In cohorts with local government authorities, Toyota is rolling out a network of 21 solar powered charging stations at 11 locations across its home turf in Toyota City. The stations will be up and running, to feed a fleet of 20 Prius PHVs by April.
Each charge point draws its power from combination of the local grid and a 1.9kW photovoltaic panel connected to an 8.4 kWh battery. At standalone maximum, the battery facility charges on 101 volts -- a handy supplement to the grid-based output of 202 volts.
Unused solar power can be used for internal facilities like lighting and communication, fed back into the grid as a revenue raiser or kept on standby for local emergency use.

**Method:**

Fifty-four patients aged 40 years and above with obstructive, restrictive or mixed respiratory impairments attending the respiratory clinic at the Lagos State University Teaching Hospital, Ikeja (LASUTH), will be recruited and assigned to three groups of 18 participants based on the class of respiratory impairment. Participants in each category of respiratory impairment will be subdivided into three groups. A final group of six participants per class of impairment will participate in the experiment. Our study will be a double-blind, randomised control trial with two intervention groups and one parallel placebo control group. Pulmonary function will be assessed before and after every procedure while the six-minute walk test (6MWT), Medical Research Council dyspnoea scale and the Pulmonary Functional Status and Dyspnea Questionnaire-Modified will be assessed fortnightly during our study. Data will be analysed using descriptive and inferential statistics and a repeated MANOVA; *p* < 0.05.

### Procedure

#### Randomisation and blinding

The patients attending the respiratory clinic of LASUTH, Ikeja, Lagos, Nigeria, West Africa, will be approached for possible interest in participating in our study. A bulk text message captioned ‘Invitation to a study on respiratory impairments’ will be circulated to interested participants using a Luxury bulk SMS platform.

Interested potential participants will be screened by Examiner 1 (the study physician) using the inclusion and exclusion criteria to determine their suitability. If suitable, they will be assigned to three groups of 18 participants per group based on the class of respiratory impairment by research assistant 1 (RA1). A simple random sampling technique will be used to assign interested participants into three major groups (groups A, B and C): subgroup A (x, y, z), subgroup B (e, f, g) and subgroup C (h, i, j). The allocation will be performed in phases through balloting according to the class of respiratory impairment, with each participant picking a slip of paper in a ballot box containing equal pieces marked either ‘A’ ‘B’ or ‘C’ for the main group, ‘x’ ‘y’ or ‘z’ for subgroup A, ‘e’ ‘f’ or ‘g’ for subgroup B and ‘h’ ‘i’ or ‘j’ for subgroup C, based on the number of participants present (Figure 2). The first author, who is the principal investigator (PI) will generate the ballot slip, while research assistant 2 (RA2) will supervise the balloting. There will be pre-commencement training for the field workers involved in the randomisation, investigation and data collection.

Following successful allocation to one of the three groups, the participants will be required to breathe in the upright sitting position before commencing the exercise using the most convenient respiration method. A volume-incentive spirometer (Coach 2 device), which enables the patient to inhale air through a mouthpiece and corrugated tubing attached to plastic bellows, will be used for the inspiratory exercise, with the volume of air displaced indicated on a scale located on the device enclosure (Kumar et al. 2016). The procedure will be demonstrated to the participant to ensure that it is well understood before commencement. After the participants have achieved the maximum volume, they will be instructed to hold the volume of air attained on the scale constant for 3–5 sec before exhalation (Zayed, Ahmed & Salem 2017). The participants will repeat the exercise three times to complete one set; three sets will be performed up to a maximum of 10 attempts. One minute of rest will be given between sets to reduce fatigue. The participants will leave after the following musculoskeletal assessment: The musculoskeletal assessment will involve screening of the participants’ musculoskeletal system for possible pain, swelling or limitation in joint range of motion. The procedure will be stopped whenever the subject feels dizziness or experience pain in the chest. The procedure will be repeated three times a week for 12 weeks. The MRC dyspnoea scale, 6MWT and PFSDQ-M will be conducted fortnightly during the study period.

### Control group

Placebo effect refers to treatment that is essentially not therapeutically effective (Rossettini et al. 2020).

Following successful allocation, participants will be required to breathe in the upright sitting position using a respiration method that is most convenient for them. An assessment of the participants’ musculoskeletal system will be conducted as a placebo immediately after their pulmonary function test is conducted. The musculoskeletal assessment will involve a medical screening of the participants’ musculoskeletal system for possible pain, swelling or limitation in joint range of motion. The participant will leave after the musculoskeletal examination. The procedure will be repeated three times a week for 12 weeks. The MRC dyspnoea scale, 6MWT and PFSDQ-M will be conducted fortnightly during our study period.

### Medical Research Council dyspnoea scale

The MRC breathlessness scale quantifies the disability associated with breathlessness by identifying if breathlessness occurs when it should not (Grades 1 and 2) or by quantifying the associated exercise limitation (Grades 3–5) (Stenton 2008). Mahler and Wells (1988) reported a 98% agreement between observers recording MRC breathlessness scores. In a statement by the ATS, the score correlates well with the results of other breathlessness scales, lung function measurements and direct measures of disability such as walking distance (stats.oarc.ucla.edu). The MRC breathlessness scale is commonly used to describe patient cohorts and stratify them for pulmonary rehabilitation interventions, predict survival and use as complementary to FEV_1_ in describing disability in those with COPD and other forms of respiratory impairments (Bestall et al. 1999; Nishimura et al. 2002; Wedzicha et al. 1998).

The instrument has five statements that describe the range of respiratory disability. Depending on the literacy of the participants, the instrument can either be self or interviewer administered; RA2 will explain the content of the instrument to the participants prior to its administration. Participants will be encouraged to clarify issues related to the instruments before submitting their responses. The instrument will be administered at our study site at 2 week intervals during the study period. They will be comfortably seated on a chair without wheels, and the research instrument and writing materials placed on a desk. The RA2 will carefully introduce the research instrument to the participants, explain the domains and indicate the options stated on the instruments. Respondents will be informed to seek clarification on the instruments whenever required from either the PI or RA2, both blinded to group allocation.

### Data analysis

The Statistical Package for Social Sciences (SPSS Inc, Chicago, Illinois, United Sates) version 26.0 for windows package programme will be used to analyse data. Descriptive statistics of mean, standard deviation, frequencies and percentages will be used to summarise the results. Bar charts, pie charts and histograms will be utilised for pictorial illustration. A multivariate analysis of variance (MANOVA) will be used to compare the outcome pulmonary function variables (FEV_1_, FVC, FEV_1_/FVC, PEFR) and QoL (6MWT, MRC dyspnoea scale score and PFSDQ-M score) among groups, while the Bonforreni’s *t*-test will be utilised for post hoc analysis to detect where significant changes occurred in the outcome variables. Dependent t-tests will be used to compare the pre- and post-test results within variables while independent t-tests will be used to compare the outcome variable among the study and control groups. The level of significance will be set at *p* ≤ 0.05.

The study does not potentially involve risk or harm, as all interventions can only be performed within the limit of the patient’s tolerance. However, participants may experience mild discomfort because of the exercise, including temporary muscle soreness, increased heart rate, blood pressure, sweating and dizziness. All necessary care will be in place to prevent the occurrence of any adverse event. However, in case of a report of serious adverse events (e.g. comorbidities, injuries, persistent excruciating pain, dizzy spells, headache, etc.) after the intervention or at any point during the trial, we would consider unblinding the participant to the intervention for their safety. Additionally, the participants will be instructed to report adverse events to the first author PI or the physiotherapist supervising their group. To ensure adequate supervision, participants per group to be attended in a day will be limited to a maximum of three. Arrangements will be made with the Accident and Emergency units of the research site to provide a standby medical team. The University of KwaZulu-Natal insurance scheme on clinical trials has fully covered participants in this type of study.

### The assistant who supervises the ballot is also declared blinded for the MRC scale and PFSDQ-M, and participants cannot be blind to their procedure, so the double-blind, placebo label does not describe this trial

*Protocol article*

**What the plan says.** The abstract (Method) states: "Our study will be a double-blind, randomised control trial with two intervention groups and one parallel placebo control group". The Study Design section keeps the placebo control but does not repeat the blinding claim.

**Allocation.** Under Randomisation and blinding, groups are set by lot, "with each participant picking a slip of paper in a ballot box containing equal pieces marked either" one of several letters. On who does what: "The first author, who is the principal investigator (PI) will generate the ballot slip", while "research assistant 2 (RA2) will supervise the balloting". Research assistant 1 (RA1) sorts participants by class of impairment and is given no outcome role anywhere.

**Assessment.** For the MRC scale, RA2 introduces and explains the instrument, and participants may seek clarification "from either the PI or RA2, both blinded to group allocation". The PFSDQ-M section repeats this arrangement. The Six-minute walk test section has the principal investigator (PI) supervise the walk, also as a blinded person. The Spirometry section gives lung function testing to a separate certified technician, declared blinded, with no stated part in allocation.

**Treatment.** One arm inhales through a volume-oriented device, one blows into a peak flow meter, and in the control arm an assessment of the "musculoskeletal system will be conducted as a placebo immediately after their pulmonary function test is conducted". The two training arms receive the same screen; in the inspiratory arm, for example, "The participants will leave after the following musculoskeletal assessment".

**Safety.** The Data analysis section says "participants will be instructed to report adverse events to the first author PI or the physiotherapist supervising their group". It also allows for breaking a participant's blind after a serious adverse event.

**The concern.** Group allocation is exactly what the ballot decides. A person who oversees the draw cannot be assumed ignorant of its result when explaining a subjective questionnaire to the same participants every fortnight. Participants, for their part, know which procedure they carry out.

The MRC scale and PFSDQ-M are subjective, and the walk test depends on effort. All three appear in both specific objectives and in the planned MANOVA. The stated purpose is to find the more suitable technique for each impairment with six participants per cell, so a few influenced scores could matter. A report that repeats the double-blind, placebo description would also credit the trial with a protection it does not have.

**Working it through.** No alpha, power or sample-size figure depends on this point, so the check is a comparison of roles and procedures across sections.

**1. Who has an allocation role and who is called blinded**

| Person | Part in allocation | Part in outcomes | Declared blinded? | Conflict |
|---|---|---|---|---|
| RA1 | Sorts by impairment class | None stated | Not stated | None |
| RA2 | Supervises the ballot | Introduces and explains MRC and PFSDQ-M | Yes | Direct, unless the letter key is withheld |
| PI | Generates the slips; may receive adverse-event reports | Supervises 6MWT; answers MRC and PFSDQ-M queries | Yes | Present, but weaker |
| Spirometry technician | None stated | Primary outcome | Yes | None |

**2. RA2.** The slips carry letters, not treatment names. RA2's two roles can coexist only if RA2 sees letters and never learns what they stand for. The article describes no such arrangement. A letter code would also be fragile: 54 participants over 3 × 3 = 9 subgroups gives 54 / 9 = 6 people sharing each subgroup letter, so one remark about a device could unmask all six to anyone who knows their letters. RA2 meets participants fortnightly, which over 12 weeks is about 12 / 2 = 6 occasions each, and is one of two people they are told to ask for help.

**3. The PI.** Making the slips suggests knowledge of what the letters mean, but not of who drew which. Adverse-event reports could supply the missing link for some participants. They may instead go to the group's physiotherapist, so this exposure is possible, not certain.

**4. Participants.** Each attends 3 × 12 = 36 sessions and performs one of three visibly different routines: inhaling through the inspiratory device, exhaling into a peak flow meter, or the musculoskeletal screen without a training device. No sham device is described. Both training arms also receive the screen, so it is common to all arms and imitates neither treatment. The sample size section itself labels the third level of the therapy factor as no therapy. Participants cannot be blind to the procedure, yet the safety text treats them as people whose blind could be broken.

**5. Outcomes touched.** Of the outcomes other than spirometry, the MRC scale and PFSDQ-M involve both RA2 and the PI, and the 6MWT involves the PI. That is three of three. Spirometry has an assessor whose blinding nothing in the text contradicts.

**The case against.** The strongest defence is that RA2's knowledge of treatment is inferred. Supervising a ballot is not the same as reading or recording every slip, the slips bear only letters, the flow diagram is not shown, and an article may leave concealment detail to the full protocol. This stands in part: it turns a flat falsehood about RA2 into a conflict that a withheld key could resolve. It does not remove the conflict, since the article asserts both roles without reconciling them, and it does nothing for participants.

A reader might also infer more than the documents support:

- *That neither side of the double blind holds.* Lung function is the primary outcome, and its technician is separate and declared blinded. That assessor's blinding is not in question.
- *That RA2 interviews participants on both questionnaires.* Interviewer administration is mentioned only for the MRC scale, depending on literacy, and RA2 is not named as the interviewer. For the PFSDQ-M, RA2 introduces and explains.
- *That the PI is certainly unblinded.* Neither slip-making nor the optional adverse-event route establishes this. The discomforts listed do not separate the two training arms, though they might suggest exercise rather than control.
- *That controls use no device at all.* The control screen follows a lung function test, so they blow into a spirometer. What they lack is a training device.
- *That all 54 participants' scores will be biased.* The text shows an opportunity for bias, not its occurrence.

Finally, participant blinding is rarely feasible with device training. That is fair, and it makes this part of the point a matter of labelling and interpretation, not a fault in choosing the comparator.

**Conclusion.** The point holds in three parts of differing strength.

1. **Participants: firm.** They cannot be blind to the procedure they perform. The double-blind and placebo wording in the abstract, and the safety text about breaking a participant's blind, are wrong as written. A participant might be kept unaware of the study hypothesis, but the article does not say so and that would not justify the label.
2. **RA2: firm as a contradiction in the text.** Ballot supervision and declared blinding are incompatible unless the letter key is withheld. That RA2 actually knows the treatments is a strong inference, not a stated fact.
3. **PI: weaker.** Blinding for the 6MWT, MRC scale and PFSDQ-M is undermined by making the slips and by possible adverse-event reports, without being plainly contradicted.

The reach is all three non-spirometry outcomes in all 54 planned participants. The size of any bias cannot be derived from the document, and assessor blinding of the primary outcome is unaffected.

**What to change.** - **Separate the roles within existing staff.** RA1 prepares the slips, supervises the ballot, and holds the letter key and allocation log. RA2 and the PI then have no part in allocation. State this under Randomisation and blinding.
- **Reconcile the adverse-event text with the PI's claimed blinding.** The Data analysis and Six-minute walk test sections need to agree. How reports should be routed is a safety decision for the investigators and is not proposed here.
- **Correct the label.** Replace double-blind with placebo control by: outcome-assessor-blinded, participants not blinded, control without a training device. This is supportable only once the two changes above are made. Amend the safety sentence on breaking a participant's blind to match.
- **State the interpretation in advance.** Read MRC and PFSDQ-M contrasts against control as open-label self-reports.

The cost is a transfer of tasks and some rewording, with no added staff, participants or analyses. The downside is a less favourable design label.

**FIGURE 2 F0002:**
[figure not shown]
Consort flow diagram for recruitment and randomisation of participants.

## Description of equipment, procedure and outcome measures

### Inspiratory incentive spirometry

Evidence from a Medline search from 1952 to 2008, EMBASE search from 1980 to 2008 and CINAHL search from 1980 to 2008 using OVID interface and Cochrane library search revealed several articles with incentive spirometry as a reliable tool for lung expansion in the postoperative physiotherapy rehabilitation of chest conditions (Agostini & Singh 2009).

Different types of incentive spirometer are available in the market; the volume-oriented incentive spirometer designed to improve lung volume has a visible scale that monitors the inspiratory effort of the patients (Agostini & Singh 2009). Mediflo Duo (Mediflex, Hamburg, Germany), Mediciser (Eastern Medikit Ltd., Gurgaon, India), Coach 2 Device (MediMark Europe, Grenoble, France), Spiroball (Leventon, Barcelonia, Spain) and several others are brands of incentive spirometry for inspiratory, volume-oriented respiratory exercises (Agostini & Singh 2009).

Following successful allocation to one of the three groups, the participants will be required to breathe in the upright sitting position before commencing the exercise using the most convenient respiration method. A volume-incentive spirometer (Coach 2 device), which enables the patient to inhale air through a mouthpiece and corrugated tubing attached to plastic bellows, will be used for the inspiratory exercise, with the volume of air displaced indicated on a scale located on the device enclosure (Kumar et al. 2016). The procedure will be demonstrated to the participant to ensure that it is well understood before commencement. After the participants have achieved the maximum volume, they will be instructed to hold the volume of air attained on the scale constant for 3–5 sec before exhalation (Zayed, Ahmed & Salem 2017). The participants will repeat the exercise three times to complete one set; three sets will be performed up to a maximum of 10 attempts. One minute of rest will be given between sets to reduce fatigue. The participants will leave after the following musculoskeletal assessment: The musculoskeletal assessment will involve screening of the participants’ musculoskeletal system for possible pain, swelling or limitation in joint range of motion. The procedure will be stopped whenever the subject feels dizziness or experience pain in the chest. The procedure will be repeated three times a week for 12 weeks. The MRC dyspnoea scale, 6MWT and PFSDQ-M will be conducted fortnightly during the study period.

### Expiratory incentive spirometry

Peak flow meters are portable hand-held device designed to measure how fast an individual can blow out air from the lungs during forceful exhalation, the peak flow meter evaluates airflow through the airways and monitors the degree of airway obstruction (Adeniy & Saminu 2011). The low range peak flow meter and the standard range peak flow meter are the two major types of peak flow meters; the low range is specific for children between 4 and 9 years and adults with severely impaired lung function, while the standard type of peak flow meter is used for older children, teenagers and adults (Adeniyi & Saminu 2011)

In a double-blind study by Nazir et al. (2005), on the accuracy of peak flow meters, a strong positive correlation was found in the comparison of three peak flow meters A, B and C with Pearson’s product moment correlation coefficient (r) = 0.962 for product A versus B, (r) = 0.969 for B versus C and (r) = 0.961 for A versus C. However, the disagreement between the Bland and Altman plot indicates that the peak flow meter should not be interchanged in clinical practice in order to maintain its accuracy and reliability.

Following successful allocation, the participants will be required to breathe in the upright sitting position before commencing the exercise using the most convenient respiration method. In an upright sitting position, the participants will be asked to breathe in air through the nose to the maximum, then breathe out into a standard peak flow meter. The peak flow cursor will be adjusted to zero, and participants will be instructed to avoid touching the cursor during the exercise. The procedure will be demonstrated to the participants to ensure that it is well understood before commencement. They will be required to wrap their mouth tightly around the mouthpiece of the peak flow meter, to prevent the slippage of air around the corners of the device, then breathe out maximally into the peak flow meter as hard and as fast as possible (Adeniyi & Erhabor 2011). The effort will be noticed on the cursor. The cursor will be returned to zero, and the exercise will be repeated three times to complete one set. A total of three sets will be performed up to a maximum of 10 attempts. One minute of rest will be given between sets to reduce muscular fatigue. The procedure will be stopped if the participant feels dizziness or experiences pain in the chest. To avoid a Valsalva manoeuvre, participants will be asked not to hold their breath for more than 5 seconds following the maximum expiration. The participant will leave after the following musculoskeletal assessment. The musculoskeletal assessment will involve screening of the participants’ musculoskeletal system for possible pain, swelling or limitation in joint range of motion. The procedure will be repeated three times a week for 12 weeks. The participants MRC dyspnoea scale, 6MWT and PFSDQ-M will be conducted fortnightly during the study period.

Toyota isn't as new to this business as it may appear. It's been working on charging infrastructure and onboard technologies for a decade or more.
Where these technologies have been somersaulting in recent years hasn't been in energy transfer but in making use of communications advances to incorporate them into 'smart' networks.
At the 2009 Tokyo motor show, the company showcased its smart-card based user authentication systems, allowing operators to build databases to analyse power usage conditions and patterns.
Toyota plans to extend IT facilities in the stations to electronic billing.
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